Migratory Notes 80

Closing the reunification gap, birthday incarceration, bureaucracy backlog

This week the Los Angeles Public Library celebrated the closing of a popular mural exhibit by the Oaxacan artist collective Tlacolulokos but the artists could not be there. They were deported and are barred from re-entering the U.S. The murals in the historic rotunda “explore language and culture as a key lifeline sustaining the shared experience between Mexico, Los Angeles, and beyond, with a look at how migration and the socio-political environment shape identity and cultural traditions.” Credit: LAPL

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Stewart Detention Center in Lumpkin, Georgia, is a major part of the government’s immigration crackdown, but you’d never know it from the outside. In a four-part multimedia series called ‘Inside America’s Hidden Border,’ CNN explores the infamous center, including the experience for detainees, lawyers and a growing community of family members of incarcerated immigrants. The project took more than a year of reporting, and dozens of interviews and visits to Stewart. “Weeks ago, these women didn’t have much in common. But now their greatest fears bind them together. The men they love live less than a mile away, behind bars at the Stewart Detention Center, the largest immigrant holding facility in the Southeast,” Catherine Choichet writes. “And they’re terrified of what could happen next.”

Family separation
The government is moving closer to reunifying more families, even eliciting some praise from Judge Dana Sabraw, but more than 500 children remain separated from their parents. The largest group are the 343 cases in which parents were deported.

The mother of a toddler who died after being released from Dilley Detention Center is charging the government with negligent medical care. She filed a notice of claim asking for $40 million in damages from Eloy, Arizona, which administers the contract for the detention center in Texas. The toddler’s mother also plans to file against CoreCivic and ICE, her attorney told The Washington Post. “I had the illusion of making a new life with her, because my life in Guatemala was unbearable,” her mother told Vice. “I wanted to live happily with her, to go to the park with her and to work hard for her. She was everything to me, but unfortunately that didn’t happen.

After four months apart, when a mother reunited with her son, he appeared scared and confused, reports the New York Daily News. “I’m your mommy!” says the mother in a video the ACLU circulated, as her son struggles in her arms. The Pacific Standard interviews a trauma professional who says the videos of children being connected with their parents show that their stress responders have been indefinitely switched on, which could lead to long-term impacts on their brains.

Mollie Tibbetts
Despite the president using Mollie Tibbetts’ murder to score political points against immigration since her alleged killer is undocumented and Latino, Tibbetts’ father spoke warmly of Latinos in Iowa at her eulogy, reports the Washington Post. “The Hispanic community are Iowans. They have the same values as Iowans,” he said, adding with better food. Her cousin wrote on Facebook that Tibbets’ death was about violence against women, not immigration, reports Vox.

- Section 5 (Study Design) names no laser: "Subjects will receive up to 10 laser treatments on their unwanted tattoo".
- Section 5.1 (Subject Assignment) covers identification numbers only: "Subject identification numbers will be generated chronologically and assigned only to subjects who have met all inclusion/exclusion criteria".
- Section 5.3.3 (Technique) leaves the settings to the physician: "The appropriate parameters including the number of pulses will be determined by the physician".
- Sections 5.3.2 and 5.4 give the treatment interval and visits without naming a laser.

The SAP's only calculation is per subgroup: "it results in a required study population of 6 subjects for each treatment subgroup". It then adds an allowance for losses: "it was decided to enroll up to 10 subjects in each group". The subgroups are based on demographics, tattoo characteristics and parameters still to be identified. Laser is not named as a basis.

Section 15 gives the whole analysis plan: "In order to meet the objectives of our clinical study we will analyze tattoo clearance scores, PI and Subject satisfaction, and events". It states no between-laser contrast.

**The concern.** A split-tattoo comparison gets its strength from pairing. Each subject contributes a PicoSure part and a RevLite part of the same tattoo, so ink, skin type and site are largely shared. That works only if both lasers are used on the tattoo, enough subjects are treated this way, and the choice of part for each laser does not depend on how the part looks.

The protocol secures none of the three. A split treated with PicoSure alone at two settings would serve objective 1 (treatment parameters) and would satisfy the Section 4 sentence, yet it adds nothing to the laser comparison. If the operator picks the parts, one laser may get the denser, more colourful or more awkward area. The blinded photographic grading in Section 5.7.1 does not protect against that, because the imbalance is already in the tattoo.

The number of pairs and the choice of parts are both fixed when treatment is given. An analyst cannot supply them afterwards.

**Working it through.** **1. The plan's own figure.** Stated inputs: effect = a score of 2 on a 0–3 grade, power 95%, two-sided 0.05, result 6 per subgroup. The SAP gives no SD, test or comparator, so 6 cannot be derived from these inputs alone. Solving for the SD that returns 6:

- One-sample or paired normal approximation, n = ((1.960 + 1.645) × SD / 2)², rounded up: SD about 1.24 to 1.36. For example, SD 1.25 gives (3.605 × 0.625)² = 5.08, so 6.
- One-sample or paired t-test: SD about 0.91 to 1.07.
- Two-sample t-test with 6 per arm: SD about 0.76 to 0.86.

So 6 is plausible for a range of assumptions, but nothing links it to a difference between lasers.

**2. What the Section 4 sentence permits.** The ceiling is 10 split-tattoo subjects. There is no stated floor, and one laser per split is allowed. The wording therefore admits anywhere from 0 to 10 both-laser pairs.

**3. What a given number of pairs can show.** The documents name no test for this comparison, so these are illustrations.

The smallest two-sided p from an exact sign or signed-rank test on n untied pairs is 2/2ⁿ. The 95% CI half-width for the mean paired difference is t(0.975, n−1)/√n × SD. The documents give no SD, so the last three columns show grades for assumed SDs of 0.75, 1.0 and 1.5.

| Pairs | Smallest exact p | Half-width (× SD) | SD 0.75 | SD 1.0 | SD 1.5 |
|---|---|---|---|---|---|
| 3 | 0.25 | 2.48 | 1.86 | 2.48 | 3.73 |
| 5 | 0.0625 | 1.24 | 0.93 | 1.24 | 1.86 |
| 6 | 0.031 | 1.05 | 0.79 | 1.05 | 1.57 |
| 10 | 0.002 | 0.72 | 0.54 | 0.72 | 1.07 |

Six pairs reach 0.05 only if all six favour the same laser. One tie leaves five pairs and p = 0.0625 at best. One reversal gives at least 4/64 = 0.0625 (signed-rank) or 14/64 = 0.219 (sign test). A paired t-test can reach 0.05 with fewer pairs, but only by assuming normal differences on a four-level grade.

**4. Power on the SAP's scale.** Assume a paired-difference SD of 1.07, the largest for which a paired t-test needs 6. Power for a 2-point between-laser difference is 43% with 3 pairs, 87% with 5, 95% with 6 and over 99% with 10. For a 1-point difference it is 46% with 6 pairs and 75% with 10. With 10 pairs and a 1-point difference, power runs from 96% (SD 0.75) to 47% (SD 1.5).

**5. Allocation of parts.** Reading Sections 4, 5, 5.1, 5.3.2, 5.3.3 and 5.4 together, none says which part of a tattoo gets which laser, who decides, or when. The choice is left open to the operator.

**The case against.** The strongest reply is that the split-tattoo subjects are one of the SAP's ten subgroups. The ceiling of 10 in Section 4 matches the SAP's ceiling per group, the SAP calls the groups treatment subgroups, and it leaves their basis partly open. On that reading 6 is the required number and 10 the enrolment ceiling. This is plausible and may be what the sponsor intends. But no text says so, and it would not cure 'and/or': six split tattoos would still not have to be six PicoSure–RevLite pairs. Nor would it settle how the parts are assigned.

The federal government is trying yet again to get around the Flores limits on family detention, this time to end court oversight of its treatment of immigrant children, reports Reveal. The Flores settlement is a legal agreement that limits the time and conditions under which immigrant children can be detained.

Teenagers in migrant youth shelters are being sent to adult jails as soon as they turn 18, many on their birthdays, reports Vice. Lawyers say the practice violates federal law that requires teenagers to be kept in the least restrictive setting possible and have filed a class-action lawsuit.

Several investment banks bet big on the private immigration industry when they extended a credit line totaling $1 billion to CoreCivic amidst the family separation crisis this summer, reports DocumentedNY.

The increased use of electronic monitoring bracelets instead of detention for families has opened a new immigration dispute between the government and advocates, both of whom dislike the practice for different reasons, reports The Philadelphia Tribune. Federal officials say the devices are effective in bringing people to court, but that once deportation proceedings begin, immigrants will often ditch the monitors and vanish, reports the AP. Advocates, meanwhile, argue they’re inappropriate and inhumane for people seeking asylum.

Immigration courts are being flooded with requests to terminate deportation casesbased on notices to appear that lacked a specific time, date or place. This comes after a summer Supreme Court ruling found that a government mistake with a notice meant a second chance for an immigrant facing deportation, reports the Arizona Republic.

D.C. has an immigrant legal-aid fund, but it’s been criticized by advocates for not being used to help immigrants they argue are in the most desperate situation — undocumented adults in deportation proceedings, reports The Washington Post. Instead, it goes toward naturalization applications and DACA renewals.

Lawyers in Miami use role play and coloring books to help young children forced to represent themselves in immigration court understand their situations. The New York Times Opinion Section shows a video report on these creative testimonies.